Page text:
After a flood:
Get people N95 (mold-grade) masks as soon as possible. Black mold can start spreading within days of the water receding and has long-term health impacts.
FIRE & SMOKE SPECIFIC PREPARATION
As PG&E has announced plans to cut power during high fire danger conditions, making emergency power shutoff plans is essential, especially for more vulnerable residents who depend on electricity or battery power to keep medication refrigerated or medical equipment operating. Those dependent on wells won’t be able to get water from them. A/C will stop working so smoke will be worse in people’s homes.
IDEAS FOR SUPPORTING COMMUNITY PREPARATION
Make and pass out flyers that include any of the information above to support neighbors in their preparation. Check to see if your city or county has information on their emergency operations plan that could be distributed. Local governments often already have pamphlets about available resources for houseless communities that can be helpful in case of disaster too. Ask community or religious centers if you can leave them materials to give to their communities.
Hold a meeting in your neighborhood or community to develop a collective plan. Figure out where high ground is, if there are churches that will agree in advance to shelter people or supplies, and who has boats or other tools that would be useful to the neighborhood. If possible, talk about who has extra room to store others’ important belongings and supplies in case of evacuation.
Organize your community to put pressure on the local government to do preparation work such as cleaning drainage ditches. Pressure local governments to ensure the shelters they set up are as inclusive and safe for marginalized people as possible. Some local governments have plans to only accept people who can prove residency at local shelters, excluding houseless people and those who don’t have or couldn’t bring their IDs. If the shelters aren’t safe places for people who are experiencing homelessness, people with warrants, or people who are undocumented, work to find alternatives.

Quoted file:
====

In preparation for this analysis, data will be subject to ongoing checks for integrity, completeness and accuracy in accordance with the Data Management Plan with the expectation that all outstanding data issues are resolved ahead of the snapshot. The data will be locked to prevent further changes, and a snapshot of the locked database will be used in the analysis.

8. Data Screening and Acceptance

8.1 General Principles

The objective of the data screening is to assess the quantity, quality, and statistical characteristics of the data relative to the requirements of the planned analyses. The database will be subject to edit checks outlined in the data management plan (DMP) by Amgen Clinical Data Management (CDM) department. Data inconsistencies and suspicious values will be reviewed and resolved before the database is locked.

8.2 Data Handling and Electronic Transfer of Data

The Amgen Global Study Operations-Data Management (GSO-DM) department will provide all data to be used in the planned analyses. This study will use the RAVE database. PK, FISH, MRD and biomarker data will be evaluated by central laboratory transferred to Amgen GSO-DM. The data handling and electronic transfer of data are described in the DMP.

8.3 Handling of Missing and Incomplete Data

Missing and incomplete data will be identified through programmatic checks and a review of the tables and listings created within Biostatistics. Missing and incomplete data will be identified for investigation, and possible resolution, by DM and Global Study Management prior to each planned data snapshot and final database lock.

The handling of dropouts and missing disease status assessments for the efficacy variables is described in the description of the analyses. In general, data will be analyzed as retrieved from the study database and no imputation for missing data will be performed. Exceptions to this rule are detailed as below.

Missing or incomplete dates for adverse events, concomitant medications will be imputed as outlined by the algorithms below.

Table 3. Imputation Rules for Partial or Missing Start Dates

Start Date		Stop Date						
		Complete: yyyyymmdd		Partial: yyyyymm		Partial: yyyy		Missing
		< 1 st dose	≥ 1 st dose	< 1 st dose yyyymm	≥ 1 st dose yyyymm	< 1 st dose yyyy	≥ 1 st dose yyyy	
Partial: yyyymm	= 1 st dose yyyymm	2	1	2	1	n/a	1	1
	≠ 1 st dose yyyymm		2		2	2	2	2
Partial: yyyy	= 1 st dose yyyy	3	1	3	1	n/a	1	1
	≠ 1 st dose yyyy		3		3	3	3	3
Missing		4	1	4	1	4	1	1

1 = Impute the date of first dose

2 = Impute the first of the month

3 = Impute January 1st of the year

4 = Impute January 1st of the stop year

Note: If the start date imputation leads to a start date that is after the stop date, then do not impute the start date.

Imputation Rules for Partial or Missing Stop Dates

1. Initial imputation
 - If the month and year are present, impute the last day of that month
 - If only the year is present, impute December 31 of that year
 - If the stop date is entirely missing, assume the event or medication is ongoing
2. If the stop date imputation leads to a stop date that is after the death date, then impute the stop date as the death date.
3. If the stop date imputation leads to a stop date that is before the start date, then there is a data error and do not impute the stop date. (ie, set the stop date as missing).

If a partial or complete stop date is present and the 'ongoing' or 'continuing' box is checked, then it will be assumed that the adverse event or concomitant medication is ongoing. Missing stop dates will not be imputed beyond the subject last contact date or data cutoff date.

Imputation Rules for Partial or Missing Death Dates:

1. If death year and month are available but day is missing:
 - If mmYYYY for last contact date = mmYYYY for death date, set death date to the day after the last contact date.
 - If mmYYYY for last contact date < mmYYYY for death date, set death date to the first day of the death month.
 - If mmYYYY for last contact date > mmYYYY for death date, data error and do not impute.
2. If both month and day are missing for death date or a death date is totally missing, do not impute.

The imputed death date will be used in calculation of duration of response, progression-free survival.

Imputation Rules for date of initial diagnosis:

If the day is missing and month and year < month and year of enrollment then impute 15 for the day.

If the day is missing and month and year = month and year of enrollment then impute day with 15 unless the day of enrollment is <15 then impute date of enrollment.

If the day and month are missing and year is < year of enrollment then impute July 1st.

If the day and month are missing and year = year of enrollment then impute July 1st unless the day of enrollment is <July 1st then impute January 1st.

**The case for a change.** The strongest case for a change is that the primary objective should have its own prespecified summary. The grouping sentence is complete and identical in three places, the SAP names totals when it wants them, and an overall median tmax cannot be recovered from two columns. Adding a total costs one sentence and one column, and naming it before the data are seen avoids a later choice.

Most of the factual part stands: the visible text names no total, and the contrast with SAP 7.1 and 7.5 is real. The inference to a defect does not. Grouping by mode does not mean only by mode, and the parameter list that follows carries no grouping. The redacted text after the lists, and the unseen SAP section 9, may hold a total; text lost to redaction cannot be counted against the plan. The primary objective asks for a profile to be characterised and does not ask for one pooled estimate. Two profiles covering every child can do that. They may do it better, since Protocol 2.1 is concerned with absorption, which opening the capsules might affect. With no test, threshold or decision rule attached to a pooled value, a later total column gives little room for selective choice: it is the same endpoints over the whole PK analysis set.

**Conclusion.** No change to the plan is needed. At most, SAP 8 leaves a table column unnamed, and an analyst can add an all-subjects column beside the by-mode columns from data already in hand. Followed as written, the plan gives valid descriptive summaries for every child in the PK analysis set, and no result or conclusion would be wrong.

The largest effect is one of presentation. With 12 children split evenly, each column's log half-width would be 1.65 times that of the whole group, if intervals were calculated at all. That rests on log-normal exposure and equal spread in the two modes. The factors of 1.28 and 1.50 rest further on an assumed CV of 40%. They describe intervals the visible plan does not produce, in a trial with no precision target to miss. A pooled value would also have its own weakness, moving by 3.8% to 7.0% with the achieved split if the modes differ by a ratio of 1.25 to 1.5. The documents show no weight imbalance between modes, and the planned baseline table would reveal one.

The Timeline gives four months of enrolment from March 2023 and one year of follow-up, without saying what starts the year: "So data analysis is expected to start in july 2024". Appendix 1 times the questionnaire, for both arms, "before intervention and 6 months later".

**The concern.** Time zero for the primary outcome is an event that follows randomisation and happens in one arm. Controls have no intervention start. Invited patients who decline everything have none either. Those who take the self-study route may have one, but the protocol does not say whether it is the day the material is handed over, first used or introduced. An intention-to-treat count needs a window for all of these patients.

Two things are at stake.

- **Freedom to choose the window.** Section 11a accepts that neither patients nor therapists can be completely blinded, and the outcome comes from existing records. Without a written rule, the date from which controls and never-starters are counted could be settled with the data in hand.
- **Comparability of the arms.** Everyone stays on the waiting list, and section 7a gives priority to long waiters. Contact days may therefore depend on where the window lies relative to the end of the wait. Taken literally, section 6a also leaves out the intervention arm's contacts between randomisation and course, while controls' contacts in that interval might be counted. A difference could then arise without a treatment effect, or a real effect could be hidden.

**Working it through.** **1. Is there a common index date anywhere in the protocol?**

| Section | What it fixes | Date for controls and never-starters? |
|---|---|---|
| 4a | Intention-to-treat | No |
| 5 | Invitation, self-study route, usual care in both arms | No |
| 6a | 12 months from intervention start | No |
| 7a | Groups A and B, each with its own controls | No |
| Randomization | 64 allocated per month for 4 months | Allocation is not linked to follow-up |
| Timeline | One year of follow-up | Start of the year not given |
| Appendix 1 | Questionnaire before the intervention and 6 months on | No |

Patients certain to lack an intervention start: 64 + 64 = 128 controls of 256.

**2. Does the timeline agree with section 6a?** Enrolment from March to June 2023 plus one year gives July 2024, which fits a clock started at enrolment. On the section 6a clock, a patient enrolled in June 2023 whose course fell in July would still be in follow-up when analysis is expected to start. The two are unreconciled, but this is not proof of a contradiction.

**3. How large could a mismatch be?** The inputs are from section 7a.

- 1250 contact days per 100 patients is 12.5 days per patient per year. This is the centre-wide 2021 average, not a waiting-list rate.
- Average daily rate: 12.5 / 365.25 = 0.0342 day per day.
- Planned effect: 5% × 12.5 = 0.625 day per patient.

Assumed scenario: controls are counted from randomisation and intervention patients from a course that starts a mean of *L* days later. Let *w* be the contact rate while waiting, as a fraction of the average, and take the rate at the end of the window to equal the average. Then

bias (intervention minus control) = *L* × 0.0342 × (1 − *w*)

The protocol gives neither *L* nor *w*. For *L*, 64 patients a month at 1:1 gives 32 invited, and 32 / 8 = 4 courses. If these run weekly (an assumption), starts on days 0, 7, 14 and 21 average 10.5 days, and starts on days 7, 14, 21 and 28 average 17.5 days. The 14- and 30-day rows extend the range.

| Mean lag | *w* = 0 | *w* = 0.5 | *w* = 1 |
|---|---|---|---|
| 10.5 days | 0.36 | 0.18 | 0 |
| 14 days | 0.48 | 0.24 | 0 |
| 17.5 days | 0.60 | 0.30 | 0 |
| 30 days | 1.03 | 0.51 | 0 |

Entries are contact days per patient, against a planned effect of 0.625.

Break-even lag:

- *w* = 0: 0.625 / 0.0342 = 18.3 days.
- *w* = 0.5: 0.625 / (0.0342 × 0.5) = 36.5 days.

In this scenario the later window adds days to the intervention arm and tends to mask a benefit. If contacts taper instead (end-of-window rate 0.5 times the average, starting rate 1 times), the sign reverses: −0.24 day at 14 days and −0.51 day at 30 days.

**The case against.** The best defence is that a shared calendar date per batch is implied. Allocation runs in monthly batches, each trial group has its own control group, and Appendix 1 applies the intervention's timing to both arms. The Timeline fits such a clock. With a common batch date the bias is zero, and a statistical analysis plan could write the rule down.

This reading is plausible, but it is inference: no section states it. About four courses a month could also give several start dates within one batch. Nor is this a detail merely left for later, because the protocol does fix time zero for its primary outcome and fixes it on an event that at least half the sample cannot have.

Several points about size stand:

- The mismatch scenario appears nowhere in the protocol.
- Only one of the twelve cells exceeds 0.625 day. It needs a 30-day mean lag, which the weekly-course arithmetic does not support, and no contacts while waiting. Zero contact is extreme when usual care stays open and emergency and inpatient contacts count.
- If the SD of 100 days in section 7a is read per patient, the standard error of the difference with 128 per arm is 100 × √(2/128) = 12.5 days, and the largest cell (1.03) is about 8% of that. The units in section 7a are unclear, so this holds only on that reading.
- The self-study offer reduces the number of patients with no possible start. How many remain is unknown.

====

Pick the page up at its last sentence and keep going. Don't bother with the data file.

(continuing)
Approximately 20,000 heir’s property owners were denied FEMA or HUD assistance following Hurricanes Katrina and Rita because they weren’t able to show clear titles to their property in time (Source). Hold an event to help connect homeowners with lawyers who can help get house deeds into their names if they’ve inherited the house. The process for transferring the deed takes more than a day but connecting them with a lawyer to go through this process in advance will save a lot of time and effort when a disaster does hit. If someone is near the end of their life and lives within an area likely to be affected by a disaster, a lawyer can help write a will deed, which takes less than an hour, that will automatically transfer the deed into the heir’s name when they pass.
Be a community prepper; stock up on extra supplies to share with others that need them in case of disaster. Coordinate with your neighbors.
As always, keep doing relevant community organizing and mutual aid work in your neighborhood and greater communities. The connections, resources, knowledge, and skills gained from relationships built through struggle are critical to an effective grassroots mutual aid response to any disaster.
Oftentimes, in disasters, whether personal or collective, we find a power within us that can’t be measured or defined. There is an alternative to the hoarding, violent zombie-prepper trope, an instinctual social responsibility that most individuals and groups will default to when a crisis strikes. Help midwife this. Share what you have. Leverage your skills, resources, connections, and networks to meet each other’s needs. And reach out to us for backup when you need it. You are not alone.
Feel free to use any of this info and distribute widely. If you make up flyers or other materials, email us those so we can post them too! (firstname.lastname@example.org)